One of the most sobering words in our language is “death,” especially when talking about our own. That’s precisely when most of us don’t want to talk about it. But for this discussion, we must.
A lot of misinformation and outright lies have been tossed about in our current health care imbroglio as it deals with end-of-life issues. The only reference to this subject in proposed legislation deals with doctors being paid by Medicare for certain appointments to talk with patients about living wills, durable powers of attorney and other medical details associated with our last days. Nothing else.
While the “Wasilla Wailer” blew it all out of proportion with her “death panels” lunacy, she did perform a public service of sorts by highlighting the end-of-life discussion. Not as she sees it but as it should be seen.
Federal law already requires certain patients of hospitals and other forms of institutional care execute a “living will” upon entry. Simple in form, that document is our most trusted way to let families and health care professionals know exactly what sorts of medical treatment we want … or don’t want … when we are no longer rational or otherwise able to communicate.
You can specify using all the medical technology available to keep yourself “alive” no matter what your condition. You can select fluids and other comfort measures to be administered until your death. You can tell ‘em to just “pull the plug” if that’s your desire. You can also appoint someone to see that your wishes are carried out. No exception. But the decisions are made when you are legally capable.
The durable power of attorney for health care is just as important. It gives the named person authority to make decisions regarding your life so other “interested parties” can’t alter your instructions.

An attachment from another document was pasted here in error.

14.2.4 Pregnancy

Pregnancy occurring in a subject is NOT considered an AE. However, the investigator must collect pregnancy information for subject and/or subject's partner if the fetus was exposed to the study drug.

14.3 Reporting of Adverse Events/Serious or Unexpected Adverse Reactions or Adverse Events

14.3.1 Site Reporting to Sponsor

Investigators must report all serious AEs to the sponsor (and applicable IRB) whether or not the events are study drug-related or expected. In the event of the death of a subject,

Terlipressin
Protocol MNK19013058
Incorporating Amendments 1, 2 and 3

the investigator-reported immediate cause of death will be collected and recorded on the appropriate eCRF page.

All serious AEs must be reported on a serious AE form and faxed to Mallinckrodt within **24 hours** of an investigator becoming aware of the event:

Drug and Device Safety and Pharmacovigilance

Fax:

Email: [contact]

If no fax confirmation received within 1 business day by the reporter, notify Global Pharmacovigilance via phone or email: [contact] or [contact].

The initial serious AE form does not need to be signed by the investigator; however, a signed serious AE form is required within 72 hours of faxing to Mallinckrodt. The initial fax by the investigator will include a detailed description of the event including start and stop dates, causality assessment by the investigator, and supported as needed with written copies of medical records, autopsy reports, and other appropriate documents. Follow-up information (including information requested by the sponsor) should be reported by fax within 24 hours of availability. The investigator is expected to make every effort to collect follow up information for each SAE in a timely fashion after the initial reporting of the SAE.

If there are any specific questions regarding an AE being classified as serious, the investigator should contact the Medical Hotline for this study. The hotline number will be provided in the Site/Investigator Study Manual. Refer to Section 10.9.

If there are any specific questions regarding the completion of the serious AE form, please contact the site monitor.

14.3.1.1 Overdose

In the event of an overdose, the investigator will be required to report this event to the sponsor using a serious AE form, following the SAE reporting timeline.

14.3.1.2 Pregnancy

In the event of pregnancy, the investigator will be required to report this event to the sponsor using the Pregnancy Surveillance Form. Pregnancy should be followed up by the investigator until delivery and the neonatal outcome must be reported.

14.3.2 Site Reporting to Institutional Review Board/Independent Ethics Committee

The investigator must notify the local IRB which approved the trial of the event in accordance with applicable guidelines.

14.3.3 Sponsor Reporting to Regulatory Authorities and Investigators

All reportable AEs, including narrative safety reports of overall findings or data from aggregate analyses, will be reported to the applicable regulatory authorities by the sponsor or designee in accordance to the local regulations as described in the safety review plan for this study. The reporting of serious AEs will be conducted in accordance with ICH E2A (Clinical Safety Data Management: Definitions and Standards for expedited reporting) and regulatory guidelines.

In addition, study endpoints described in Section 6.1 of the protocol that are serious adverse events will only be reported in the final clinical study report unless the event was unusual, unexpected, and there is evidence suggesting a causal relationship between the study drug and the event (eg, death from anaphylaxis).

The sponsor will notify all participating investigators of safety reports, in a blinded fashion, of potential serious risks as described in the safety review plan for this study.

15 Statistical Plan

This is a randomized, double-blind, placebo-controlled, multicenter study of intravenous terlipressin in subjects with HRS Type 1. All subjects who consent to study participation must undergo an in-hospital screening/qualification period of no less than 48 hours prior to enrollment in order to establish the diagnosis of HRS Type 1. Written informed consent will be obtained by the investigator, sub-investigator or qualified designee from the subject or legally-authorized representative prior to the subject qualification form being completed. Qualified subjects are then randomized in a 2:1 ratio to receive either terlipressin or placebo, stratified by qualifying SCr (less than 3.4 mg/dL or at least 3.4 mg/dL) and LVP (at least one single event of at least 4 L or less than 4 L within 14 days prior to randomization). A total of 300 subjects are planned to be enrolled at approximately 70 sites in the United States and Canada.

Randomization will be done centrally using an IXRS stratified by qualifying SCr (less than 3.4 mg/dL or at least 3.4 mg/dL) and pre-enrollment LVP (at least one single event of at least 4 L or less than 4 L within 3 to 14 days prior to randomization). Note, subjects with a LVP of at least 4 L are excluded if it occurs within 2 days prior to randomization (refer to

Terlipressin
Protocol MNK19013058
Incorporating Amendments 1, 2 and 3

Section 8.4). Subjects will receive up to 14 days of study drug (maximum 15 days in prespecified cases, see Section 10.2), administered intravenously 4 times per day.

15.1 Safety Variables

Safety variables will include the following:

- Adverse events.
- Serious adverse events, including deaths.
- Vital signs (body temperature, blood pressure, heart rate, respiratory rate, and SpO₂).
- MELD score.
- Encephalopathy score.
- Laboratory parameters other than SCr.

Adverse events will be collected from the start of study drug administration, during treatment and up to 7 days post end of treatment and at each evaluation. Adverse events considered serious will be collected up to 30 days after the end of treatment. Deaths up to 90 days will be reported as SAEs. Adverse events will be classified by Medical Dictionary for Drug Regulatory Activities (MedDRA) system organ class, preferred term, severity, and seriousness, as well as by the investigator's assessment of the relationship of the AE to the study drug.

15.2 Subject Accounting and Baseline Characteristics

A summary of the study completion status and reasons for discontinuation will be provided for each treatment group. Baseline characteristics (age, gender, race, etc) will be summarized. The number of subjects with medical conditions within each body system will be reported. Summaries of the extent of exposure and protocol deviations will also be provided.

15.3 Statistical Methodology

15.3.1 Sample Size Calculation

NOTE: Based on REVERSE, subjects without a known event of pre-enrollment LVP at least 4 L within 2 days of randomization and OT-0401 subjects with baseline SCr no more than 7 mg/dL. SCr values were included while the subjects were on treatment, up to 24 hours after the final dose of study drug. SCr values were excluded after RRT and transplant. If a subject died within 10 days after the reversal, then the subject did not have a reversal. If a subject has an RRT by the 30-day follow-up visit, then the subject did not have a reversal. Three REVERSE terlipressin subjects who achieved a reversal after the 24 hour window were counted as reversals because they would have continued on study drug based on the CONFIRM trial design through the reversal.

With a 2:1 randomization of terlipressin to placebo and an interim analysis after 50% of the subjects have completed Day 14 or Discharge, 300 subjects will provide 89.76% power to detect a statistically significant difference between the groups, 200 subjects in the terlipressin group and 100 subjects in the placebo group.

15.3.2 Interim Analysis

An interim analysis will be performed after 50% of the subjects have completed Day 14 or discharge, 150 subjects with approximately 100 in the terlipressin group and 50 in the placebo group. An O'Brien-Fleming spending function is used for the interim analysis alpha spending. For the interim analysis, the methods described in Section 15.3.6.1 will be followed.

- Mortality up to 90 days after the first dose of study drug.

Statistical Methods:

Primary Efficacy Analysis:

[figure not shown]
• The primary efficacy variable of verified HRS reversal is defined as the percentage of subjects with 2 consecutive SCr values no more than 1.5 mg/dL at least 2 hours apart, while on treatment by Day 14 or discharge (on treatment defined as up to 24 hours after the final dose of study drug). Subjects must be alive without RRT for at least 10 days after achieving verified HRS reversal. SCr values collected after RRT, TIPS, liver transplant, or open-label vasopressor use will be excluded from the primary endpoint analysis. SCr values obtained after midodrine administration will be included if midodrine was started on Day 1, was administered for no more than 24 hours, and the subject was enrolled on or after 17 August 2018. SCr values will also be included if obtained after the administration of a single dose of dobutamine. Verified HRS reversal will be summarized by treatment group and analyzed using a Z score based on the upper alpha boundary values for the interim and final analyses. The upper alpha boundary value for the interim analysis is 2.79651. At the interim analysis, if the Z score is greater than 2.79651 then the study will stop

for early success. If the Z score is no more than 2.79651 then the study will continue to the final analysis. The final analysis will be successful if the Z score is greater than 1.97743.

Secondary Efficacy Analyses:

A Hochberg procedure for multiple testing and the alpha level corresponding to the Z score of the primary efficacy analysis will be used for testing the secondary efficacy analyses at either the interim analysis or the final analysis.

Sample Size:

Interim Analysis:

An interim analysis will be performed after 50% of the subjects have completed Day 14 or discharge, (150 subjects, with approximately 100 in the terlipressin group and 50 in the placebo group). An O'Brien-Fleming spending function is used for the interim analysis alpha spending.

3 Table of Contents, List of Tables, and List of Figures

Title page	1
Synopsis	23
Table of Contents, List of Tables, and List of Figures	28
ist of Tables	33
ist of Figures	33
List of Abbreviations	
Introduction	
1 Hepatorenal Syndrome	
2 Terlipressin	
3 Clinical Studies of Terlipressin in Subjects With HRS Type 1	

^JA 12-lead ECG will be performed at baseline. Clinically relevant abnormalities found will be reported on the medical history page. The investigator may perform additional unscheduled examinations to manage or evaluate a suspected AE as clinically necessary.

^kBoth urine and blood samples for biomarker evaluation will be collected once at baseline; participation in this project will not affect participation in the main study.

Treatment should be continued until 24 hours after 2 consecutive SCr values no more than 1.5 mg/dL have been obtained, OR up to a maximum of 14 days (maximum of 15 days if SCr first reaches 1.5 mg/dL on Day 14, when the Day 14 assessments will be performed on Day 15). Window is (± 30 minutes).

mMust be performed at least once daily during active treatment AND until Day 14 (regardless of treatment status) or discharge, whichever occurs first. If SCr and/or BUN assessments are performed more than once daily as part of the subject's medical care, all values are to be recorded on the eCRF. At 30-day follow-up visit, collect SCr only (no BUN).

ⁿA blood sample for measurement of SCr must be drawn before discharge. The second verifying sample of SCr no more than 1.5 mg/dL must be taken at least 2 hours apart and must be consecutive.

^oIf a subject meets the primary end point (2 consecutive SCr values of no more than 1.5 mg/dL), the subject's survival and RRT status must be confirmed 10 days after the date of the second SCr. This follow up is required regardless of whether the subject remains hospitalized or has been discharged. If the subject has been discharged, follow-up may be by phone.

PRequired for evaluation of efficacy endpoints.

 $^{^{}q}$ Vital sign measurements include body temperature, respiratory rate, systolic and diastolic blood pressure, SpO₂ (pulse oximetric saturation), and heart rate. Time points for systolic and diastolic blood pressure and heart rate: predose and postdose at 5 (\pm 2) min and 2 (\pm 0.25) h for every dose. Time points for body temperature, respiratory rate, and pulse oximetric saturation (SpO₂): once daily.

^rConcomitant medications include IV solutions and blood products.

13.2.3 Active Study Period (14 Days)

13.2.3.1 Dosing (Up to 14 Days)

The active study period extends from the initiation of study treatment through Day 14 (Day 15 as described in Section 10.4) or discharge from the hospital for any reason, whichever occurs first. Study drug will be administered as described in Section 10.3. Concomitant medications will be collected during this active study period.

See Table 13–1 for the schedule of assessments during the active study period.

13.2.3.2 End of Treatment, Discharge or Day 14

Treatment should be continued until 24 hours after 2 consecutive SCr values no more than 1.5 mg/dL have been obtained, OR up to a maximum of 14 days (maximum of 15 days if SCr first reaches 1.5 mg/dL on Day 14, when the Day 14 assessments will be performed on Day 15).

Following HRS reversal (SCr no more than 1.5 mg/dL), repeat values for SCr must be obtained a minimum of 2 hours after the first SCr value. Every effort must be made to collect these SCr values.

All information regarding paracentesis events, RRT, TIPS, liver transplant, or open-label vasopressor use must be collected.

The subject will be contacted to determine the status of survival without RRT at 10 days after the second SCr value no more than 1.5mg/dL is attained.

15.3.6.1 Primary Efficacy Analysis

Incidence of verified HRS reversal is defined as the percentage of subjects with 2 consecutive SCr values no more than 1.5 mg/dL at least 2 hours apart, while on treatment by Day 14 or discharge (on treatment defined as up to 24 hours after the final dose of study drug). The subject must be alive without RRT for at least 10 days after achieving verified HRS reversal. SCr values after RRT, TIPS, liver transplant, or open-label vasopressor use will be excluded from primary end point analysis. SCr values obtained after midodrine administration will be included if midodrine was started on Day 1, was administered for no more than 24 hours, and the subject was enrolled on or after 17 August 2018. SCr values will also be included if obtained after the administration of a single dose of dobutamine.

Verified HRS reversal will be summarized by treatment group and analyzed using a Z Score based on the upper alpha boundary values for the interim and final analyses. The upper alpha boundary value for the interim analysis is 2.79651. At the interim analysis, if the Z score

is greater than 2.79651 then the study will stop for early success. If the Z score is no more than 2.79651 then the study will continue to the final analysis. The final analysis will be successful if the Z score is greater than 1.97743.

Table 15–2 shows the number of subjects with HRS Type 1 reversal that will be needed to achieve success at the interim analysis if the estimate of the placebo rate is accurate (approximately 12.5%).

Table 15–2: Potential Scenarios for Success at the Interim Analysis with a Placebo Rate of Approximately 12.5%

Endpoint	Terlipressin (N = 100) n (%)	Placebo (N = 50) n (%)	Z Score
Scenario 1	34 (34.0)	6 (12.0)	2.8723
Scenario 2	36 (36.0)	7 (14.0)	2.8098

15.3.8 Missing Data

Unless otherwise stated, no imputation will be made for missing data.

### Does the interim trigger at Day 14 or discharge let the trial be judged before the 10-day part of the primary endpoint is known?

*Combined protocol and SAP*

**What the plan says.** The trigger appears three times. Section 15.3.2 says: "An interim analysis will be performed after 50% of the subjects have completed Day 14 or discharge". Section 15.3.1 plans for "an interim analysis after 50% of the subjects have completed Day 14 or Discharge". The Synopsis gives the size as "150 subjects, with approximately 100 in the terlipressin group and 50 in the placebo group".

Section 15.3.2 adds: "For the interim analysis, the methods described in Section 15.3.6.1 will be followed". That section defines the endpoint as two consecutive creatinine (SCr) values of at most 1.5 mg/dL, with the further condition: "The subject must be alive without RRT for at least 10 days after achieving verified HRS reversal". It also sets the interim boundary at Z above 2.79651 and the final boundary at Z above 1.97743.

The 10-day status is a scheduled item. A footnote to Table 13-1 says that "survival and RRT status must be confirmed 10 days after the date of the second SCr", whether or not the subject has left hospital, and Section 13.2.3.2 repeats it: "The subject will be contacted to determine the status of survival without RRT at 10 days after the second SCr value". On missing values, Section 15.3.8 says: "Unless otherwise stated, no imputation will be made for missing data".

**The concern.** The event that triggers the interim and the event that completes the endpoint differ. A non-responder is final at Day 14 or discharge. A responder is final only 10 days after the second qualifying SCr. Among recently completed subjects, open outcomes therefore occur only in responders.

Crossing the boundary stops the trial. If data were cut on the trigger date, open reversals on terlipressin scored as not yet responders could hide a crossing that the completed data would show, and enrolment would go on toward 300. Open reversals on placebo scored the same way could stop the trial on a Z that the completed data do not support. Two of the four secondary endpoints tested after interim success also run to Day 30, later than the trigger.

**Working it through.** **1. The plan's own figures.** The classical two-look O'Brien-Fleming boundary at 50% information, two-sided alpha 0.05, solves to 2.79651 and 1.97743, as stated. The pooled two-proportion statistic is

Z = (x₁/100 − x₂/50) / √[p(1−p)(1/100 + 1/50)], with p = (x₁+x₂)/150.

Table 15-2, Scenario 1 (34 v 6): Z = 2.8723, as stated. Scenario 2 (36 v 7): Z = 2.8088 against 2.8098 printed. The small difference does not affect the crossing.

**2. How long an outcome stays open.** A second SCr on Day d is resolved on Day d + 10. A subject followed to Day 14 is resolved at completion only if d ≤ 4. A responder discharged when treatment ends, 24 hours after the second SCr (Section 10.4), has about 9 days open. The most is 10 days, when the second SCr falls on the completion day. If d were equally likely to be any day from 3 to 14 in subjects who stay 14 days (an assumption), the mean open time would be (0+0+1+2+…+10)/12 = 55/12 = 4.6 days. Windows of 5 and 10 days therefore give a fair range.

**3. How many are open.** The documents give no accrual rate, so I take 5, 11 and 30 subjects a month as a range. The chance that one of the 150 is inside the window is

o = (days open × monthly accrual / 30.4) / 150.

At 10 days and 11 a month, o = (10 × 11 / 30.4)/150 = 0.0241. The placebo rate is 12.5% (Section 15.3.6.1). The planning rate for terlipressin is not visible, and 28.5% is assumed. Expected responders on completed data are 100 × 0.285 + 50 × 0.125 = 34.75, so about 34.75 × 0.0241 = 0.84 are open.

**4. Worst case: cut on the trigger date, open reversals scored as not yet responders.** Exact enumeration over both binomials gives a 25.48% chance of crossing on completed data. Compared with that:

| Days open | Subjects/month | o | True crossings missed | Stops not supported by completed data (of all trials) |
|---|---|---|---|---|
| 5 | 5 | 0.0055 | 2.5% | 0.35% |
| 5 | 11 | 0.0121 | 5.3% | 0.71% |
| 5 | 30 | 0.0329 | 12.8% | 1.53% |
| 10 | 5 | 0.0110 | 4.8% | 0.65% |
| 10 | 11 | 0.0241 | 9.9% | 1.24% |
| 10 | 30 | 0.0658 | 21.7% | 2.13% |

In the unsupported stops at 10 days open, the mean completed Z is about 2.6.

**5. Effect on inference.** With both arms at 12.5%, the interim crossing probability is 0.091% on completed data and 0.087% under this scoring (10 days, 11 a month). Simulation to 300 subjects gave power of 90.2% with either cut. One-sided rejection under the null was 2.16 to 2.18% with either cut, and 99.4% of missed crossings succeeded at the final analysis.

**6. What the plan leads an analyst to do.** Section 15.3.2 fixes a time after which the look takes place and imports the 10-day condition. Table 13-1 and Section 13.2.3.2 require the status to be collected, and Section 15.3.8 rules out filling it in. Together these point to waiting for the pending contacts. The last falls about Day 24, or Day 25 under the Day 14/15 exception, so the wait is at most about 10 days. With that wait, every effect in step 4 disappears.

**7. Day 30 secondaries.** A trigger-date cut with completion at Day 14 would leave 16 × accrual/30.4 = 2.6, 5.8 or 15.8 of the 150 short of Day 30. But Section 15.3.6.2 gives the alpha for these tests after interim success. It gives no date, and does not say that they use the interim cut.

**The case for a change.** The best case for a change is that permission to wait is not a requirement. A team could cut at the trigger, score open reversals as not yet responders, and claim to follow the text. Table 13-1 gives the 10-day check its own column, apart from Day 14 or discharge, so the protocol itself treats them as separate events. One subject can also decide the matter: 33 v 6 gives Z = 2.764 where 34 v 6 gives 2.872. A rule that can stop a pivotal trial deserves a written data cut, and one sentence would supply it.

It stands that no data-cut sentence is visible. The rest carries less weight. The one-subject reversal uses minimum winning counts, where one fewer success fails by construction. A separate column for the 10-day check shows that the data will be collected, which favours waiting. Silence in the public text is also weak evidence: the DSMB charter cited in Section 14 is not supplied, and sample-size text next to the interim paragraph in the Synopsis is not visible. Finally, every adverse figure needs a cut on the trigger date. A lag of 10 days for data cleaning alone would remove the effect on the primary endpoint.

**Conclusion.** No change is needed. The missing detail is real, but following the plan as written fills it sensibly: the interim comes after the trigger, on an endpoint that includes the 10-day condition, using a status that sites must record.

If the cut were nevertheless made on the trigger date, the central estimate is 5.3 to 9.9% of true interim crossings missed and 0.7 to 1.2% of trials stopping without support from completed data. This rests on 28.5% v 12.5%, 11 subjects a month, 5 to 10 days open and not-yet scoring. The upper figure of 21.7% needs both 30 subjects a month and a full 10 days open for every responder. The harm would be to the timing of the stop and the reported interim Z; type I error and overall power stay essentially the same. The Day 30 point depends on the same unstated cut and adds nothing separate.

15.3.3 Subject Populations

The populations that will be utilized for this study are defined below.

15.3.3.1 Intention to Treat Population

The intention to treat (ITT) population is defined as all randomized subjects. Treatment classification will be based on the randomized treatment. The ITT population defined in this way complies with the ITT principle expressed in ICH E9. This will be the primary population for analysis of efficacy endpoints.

Had Terry Schiavo had those documents in her health records several years ago, she would have passed away quietly and with dignity, rather than becoming a rally cry for anti-abortion extremists and a self-inflected embarrassment for certain members of Congress.
I’ve been named the executor in living wills and holder of durable powers of attorney for health care several times. It is an awesome responsibility but one I accepted gladly. To know that someone trusts you so completely that you are given such power in their lives is as much a gesture of love and respect as it is a trust.
I have stood at more than one bedside, holding the hand of a dying loved one, ready to do not what I wanted but what they requested. It was both terrifying and reassuring at the same time. As I helped carry out their wishes, I wondered what would have happened if they had not had the foresight to make their own decisions.
There’s nothing scary about either that time in our lives or dealing with the simple preparations to see that we are treated as we desire. Those that have tried to make it so are wrong. Dead wrong.
While these instruments are now required by law in only limited circumstances, each of us should execute and file these forms with our wills and other personal documents. Our physicians and attorneys should have copies in their files as well. You can download them right off the Internet.
It’s not enough to just tell someone what we want. It must be in writing! Working in Hospice care, I saw many instances of an estranged child or former spouse showing up at the beside or at the funeral home. Even a previously unknown blood relative. Conflicting claims were made based on supposed previous “conversations” with the dead or dying. Families already in grief were thrown into confusing and costly legal battles with people they never knew existed. And it was always … always … needless.
There’s an additional step I would consider though it isn’t required by law. Either have a conversation with your closest family members about what you want medically in your last days as you fill out these forms, or fill them out and give each a copy. Avoid any possible misunderstanding of exactly what you want. And expect.
Regular wills are important and should be kept up-to-date. (Reminder to wife: we need to do that.) But those documents deal primarily with things: not with your life as you want it lived. Or ended.
Frankly, in the scheme of things, I don’t give a damn who gets the car or the artwork or even what few dollars are left. What I DO care about is that I’m not left weakly hanging onto life with plastic tubing, interminable liquid feeding and fouling the bed every few hours. When the time comes, really comes, I want to let go with as much dignity as I can muster.